Another study also identified the importance of connectivity on decision comprehensiveness in order to enable resilience i. In a related vein, a recent work by Caillier forthcoming reveals that positive workplace relationships in the public sector equip employees with the support and resources to perform their jobs well. In light of it, government workers likely perceive that they are making a greater impact on society. This study also shows that positive workplace relationships are linked to commitment. On the whole, there remains the need for further empirical evidence to pinpoint other aspects related to this topic.

    Cooperation has been one of the most studied topics in organizational studies, particularly by business strategy and innovation scholars. Indeed, there would not be a foreseeable future for humankind without the strength of cooperation. Enabling a high level of cooperation is a vital procedure for organizations to survive and prosper. For example, it has been conceptualized that compassion at work resides on the functioning of the three pillars of the organizational capability for cooperation: a the creation of renewable resources — it implies in building trust, felt connection, and positive emotions; b shared values and beliefs — it involves the acts and attitudes of dignity and respect, the value of the common good, and the interdependence; and c the need for cultivating critical relational skills — it comprises emotional attunement and enabling skills DUTTON et al.

    It is believed that transformative cooperation should be seen as a platform to build shared values and mutual benefits for all involved. Further, by working in a cooperative way — and employing positive experiences as levers for development — one may lead to the creative thinking to envision an innovative future. And this process may be triggered by joint ownership and buy-in arrangements, which culminates in transformative cooperation SEKERKA et al.

    Thus, subjective construal and evaluation of helping behavior is a sort of phenomenon of great interest to researchers that search for a better understanding of employee cooperation FLYNN, Organizations need to change in order to produce more healthy indicators and pleasant internal environments.

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    Research on courage has gained ground perhaps because it is taken for granted that without authentic acts of courage one would not have substantial change inside organizations. On the other hand, the failure of putting into practice acts of courage inside organizations may lead to failures in general performance. Thus, to meet the challenges of the contemporary marketplace, organizations need to find ways to foster courage in all levels WORLINE et al.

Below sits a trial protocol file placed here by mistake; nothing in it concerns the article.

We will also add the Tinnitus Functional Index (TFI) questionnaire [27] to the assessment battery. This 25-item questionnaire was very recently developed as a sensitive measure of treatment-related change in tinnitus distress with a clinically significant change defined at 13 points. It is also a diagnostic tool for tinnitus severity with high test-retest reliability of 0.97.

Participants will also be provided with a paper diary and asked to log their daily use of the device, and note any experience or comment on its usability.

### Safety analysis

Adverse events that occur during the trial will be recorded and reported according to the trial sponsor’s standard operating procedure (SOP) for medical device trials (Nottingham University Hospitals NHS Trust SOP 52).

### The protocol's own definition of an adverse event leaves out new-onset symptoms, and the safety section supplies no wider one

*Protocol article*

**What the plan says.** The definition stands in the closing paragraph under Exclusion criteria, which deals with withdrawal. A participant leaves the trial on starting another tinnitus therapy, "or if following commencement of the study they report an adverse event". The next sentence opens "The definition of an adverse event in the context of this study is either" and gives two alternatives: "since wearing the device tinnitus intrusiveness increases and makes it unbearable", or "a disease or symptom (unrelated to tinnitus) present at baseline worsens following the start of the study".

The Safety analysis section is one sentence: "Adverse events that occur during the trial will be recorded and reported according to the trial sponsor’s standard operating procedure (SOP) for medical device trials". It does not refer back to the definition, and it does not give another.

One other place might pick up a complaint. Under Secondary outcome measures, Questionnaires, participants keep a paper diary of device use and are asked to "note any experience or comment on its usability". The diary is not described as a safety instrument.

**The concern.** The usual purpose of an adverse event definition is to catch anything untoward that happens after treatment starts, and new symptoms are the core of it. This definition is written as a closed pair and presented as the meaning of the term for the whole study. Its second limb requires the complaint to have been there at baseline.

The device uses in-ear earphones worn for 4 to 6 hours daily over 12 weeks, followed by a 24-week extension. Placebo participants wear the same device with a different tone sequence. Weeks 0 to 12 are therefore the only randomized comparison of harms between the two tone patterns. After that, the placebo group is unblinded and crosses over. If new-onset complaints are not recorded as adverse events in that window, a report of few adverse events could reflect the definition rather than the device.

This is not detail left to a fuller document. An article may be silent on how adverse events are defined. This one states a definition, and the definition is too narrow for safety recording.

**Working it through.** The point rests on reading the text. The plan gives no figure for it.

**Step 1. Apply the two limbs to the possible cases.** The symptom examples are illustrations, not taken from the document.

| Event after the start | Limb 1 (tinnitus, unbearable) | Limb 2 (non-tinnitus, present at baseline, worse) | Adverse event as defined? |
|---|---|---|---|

Worline suggest two germane research questions, that is, whether the acts of courage in organizations are lacking or are simply overlooked. In this sense, research by Koerner explored the intersection of workplace courage and identity processes. By using narrative analysis supplemented by grounded theory procedures this study identified five storylines in the 89 courageous acts described by the interviewees. Overall, the five storylines covered the themes of endurance, reaction, opposition, creation, and no courage.

    Another study explored by means of a qualitative approach the perceptions of managerial courage, lack of managerial courage or no need for managerial courage held by five general managers and their close collaborators. Finally, two categories of critical moments were found. The first was related to courage and consisted of two types of managerial moral courage: courage to act and courage to be. Other investigation based on 94 interviews and conducted with a wide variety of employees who witnessed or undertook courageous action found evidence that workplace courage is linked to a two-stage process: a actors first determine their level of personal responsibility to respond to a challenging situation and then b determine the potential social costs of acting.

    Twenty-seven interviewees could only recall one work-related incident, yielding a final sample of incidents.